Gulke: Corn And Wheat Hold Technical Support Despite Rain

May 6, 2017 04:00 AM

Despite rains of up to 9” in parts of the Corn Belt over the past week and what looks to be a planting opportunities next week, corn and wheat held onto technical support to close the week. That suggests the marketplace is waiting for more information on the quality of the wheat crop and on the extent of corn replanting and further progress or lack thereof, says Jerry Gulke, president of the Gulke Group in Chicago.

“The good news is we had a down draft [Thursday, May 4] in corn and wheat, and we didn’t go any lower” on Friday, Gulke says in an interview with “Weekend Market Update” host Jo Windmann. “It held some technical support, and the market looks like it just keeps holding to buy time.”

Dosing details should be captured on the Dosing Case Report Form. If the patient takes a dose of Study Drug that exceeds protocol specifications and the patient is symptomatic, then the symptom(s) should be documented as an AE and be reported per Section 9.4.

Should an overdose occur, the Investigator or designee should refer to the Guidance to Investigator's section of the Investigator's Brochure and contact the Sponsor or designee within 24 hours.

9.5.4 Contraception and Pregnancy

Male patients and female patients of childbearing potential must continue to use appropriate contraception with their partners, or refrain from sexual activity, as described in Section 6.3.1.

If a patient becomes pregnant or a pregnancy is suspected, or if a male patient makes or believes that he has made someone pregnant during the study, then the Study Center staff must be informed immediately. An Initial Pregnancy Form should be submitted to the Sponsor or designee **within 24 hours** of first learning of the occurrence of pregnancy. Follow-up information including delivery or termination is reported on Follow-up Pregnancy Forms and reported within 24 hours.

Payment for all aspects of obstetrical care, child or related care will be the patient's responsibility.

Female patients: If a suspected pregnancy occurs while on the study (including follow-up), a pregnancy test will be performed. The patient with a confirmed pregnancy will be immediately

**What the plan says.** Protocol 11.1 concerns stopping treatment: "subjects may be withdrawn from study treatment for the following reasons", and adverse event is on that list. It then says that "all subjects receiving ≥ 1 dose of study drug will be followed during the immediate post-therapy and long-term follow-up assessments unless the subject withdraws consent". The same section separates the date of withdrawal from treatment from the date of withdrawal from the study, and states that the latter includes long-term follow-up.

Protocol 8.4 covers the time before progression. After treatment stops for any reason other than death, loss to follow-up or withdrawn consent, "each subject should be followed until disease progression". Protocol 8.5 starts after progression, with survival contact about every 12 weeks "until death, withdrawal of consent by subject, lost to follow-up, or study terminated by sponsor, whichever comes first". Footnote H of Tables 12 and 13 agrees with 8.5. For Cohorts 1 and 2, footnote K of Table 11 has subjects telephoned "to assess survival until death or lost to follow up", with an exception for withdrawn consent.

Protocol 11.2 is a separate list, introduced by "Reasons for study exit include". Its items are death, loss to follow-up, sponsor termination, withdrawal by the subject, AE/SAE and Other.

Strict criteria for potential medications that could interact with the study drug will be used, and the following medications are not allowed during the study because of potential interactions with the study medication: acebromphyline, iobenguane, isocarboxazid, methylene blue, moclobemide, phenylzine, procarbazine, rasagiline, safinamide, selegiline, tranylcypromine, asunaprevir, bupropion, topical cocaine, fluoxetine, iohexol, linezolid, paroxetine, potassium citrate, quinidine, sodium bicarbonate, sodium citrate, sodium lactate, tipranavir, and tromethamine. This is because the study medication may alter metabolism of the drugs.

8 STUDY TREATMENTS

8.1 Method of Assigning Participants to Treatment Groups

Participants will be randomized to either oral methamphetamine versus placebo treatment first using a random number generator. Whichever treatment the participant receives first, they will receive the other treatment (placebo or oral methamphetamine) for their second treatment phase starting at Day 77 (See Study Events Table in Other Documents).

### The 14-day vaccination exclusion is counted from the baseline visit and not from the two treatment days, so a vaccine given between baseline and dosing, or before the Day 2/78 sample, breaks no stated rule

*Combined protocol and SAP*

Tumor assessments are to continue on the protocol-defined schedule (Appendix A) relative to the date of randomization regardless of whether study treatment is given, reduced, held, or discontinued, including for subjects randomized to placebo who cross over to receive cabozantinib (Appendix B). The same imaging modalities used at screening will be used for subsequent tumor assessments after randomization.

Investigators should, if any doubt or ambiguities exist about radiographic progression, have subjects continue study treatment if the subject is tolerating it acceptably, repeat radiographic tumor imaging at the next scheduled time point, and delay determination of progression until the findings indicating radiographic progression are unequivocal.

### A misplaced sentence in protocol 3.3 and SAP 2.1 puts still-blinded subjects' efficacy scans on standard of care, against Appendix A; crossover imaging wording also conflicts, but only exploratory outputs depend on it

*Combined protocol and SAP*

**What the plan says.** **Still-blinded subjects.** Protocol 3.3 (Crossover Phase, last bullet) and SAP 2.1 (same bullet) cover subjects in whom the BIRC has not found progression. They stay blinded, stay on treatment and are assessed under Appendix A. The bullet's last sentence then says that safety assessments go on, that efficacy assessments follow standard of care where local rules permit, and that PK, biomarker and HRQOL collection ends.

Corn prices actually closed 3 cents to 4 cents higher this week, and it appears planting windows will reopen over the next several days for farmers in Minnesota and South Dakota down through the heart of the Corn Belt. Flooded fields south of Interstate 80—many of which had already been planted to corn—remain an open question.

“You’ve got to wonder whether the market is thinking about what didn’t get planted and what has to be planted over again,” Gulke says.

Meanwhile, strong prices remain for segments of the livestock market.

“With higher-priced feeder cattle, there are opportunities for the guys that raise calves that sell them next fall, probably a 500-pounder, for almost $1,000 a head there for a couple of days,” Gulke says. “Live cattle have been going in the right direction for the week, as well."

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Spell Check

Canton, ME
5/6/2017 08:43 AM

  The demand will continue as long as the price remains reasonable and is perceived as fair or a bargain. Like anything else, if it were to go too high demand will crash and 'they' will cut back and look elsewhere for their protein.